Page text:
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‘Hannibal Lecter Jr’ killer says she’s not being freed because she’s transgender

Sophie Eastwood, 36, was sentenced to life with a minimum 15-year sentence for murdering her cell mate in 2004 while in jail for a dangerous driving offense

Sophie Eastwood, 36, is serving a life sentence with a minimum of 15-years for killing Paul Algie, 22, in 2004

A murderer who was nicknamed by prison staff as Scotland’s Hannibal Lecter Jnr believes she is being discriminated against for being transgender.

Sophie Eastwood, 36, was first imprisoned in 2004 for a dangerous driving, but is now serving a life sentence after murdering her cell mate, killing Paul Algie, 22.

She strangled him with a shoelace a month before her release with ­“considerable and prolonged” force.

This gave her the nickname ‘Hannibal Lecter Jr’ as prison staff were shocked by the level of force she used.

She killed him in 2004 and was sentenced to a minimum of 15-years, which has now passed.



Eastwood has been living in the women’s unit since 2018, but feels that if she remained a man, she would be free
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Image:

Daily Record)




She has not been freed despite her claiming that she has met the criteria for early release, and has served 17 years behind bars.

Sophie has been living as a woman for the last four-years of her sentence, and was formerly known as Daniel Eastwood.

She has been living in the women’s unit since 2018, but she believes that her gender identity is the reason that she is serving longer than the minimum sentence.

Eastwood spoke to the Daily Record from Polmont Prison and claimed that she would have been freed if she had remained as a man.

She said: “In January 2020, I met all the standard criteria to pass to less secure ­conditions, except being biologically female.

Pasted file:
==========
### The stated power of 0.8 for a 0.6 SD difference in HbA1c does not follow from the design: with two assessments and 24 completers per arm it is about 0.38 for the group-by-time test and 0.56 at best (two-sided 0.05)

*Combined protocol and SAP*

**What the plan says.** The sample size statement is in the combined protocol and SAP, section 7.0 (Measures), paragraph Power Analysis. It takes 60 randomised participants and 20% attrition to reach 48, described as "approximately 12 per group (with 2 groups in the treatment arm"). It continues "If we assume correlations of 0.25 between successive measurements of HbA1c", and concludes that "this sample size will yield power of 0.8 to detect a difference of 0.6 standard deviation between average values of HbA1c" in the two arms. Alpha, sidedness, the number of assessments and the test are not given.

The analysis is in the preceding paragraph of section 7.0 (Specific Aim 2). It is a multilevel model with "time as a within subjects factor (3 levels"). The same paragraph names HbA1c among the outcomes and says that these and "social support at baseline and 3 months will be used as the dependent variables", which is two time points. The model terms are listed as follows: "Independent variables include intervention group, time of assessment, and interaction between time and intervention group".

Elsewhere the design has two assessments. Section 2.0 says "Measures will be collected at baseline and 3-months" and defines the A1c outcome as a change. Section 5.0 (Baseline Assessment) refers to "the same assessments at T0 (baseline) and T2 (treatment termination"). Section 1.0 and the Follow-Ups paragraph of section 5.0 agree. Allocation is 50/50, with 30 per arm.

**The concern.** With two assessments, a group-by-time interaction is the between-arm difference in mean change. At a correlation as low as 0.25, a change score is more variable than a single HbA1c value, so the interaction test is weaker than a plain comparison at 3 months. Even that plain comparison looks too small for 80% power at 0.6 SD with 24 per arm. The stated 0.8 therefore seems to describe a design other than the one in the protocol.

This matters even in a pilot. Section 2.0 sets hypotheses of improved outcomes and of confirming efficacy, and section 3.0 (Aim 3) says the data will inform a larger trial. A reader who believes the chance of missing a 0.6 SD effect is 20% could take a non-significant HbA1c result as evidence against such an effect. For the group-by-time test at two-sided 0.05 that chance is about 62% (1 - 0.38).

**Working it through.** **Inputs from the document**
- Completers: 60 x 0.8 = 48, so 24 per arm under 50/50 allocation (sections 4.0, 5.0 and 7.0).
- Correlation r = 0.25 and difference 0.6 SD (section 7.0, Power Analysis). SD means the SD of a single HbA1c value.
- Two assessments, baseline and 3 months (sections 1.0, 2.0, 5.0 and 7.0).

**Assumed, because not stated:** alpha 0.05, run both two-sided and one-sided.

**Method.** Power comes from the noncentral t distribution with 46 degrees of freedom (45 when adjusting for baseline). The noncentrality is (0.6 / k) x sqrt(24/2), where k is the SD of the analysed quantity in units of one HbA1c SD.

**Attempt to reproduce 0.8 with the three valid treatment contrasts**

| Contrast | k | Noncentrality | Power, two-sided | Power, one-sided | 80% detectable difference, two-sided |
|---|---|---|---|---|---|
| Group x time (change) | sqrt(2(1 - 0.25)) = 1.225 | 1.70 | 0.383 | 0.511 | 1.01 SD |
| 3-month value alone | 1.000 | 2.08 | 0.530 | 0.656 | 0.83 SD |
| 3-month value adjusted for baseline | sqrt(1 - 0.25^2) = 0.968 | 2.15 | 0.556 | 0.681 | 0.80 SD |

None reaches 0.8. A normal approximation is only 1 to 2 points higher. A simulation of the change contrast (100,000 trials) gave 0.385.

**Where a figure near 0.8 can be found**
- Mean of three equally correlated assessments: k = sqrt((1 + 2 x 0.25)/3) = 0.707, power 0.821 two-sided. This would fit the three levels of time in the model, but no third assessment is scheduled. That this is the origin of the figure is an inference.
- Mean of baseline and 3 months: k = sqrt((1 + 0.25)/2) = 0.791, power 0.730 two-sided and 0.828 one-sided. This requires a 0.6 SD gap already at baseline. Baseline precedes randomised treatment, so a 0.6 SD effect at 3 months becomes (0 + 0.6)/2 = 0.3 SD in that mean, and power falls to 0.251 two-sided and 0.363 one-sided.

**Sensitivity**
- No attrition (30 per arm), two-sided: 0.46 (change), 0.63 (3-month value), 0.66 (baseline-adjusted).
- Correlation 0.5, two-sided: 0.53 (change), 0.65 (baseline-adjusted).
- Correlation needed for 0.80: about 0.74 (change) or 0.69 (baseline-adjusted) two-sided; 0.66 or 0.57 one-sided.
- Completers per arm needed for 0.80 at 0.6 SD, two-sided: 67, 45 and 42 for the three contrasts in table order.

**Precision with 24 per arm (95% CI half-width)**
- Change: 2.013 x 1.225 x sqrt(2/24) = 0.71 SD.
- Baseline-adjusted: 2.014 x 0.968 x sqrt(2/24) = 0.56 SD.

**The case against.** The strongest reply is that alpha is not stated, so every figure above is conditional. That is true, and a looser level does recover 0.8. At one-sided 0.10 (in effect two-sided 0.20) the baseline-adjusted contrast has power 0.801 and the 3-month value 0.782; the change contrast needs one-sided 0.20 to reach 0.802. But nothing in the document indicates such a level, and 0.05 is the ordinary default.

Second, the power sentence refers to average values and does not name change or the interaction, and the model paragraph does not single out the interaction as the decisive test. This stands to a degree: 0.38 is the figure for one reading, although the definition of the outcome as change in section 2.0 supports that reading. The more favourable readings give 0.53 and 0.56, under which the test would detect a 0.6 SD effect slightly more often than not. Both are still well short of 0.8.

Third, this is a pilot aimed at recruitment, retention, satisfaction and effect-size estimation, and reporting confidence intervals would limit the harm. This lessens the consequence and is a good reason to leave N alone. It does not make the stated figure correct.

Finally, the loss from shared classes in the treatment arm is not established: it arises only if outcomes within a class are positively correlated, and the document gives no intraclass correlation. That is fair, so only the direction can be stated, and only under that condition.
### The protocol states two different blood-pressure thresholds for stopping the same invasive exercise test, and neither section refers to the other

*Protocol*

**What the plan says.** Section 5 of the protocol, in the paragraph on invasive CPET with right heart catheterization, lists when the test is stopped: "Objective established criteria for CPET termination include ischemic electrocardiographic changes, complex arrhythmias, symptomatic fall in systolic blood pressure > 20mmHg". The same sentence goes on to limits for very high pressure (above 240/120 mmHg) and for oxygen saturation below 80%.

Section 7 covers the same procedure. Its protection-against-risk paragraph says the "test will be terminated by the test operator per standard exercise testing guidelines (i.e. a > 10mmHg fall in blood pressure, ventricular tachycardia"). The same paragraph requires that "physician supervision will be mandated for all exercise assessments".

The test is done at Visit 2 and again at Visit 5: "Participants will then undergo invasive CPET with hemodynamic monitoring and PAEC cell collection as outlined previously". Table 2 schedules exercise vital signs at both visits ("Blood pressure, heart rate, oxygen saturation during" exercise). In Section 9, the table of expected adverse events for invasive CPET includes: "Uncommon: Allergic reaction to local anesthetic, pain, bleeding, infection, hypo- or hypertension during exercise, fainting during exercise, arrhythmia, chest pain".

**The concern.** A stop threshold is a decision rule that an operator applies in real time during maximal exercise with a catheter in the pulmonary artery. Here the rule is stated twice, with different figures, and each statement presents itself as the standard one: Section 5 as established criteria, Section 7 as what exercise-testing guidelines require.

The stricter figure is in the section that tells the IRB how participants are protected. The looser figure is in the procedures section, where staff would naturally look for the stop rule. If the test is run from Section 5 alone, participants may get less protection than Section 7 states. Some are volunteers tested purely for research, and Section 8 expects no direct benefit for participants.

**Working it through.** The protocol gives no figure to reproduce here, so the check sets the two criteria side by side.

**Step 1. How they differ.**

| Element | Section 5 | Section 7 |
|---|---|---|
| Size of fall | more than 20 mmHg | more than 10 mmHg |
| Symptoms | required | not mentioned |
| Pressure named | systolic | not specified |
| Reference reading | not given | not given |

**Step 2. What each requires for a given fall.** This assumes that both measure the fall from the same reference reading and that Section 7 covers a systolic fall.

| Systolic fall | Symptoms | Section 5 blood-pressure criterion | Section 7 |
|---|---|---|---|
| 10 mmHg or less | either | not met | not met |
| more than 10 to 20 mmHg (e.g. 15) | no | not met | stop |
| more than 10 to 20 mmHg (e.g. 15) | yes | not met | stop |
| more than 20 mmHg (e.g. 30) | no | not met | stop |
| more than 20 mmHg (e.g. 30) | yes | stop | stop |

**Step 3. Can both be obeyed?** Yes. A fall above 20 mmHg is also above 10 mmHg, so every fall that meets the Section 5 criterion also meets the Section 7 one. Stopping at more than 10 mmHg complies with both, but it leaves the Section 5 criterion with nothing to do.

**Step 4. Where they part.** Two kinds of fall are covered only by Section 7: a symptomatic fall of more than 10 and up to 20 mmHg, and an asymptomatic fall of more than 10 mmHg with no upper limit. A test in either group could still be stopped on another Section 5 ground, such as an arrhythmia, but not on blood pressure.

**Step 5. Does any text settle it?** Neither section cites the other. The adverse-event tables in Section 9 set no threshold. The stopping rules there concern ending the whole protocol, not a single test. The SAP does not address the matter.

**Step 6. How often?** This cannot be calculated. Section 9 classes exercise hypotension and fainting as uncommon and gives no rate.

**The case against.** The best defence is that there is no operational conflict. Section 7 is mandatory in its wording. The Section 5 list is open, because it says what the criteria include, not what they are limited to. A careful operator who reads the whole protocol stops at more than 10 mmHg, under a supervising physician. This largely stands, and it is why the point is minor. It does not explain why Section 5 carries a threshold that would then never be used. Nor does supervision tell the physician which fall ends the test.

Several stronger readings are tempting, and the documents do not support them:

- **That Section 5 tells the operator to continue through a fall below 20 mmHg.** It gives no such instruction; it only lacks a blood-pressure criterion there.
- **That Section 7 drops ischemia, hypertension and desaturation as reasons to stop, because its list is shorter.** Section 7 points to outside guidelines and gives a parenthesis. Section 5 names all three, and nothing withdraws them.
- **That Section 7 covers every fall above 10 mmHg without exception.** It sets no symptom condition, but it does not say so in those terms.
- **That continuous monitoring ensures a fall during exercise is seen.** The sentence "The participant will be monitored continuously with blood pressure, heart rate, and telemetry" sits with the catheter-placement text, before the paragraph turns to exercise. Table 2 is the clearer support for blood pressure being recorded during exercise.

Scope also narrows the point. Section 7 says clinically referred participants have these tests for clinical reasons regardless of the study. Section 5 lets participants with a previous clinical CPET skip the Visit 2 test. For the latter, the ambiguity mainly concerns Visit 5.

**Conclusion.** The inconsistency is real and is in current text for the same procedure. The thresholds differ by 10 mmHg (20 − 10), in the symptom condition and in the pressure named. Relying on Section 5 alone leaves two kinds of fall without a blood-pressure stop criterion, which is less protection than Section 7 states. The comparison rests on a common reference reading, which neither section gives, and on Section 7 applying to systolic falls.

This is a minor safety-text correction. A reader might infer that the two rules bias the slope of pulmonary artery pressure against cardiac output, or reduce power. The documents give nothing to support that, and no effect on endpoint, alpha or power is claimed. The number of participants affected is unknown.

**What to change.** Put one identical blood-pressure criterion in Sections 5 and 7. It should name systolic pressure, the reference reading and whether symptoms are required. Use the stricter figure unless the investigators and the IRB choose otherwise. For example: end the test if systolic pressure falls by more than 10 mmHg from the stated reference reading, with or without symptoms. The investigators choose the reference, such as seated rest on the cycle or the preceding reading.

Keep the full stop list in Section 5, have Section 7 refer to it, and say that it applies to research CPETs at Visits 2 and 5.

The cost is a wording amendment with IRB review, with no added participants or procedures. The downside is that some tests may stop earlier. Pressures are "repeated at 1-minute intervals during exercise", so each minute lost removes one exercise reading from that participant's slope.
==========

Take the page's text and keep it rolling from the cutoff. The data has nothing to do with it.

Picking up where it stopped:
“The prison service wanted me to have a psychological assessment as I hadn’t had one since starting to live as female.









“After that, I was told by a manager that I would have passed the assessment had I still been living as a man.

“I felt this was sexist and transphobic. The SPS was implying that as a man I didn’t ­represent a risk to the public but as a woman I did. I don’t think there’s any evidence to support that.”

She also shared that she had overdosed while in prison, which she states was in a desperate to attempt to be transferred to hospital after some other health problems were ignored.

She said: “I was desperate. It wasn’t a suicide attempt, I just felt I needed to be in hospital.”

The inmate claims that she was refused medical care to treat internal damage cause by self-harm attempts, and she has an infected wound from where she has had stoma bags fitted.

She said: “It is painful, the acid is burning my skin. It’s a full-time job keeping the wounds clean.

“He [the surgeon] had looked at my medical history, apparently, and had seen I have a considerable history of self-harm. That has included swallowing razor blades, but I have not done anything like that for three years.

“He said he was concerned there was a high likelihood that I would self-harm and undo anything he had done for me.

“I was returned to prison and told that if the wounds turned septic, which I fear could kill me, then they would treat me but otherwise I’d have to live with it.

“I can hardly eat so I’ve lost 15 kilos in three months and can’t build up my health or strength.”

Eastwood’s father has contacted the SPS and NHS Forth Valley. He said: “She did a terrible thing but still deserves to be treated humanely.

Eastwood said she realised at a psychologist session in 2016 that she was not a gay man but identified instead as a woman.

She takes a drug that blocks the production of the male hormone testosterone.

Eastwood claims to be remorseful, saying: “I was 18. To say I had unresolved issues would be a massive understatement.

“I was naive, immature, and thought that killing my ­cell mate would get me sectioned and I’d spend the rest of my life in hospital being looked after. I’m sorry and regret it every day.

A source said the SPS had a “well-established track record in supporting inmates no matter their gender or sexual ­orientation”. An SPS spokesman said: “We can’t comment on individual prisoners.”

Decisions on medical ­treatment required by prisoners are taken by NHS staff in jails. NHS Forth Valley said it could not comment on individual patients or their clinical needs.


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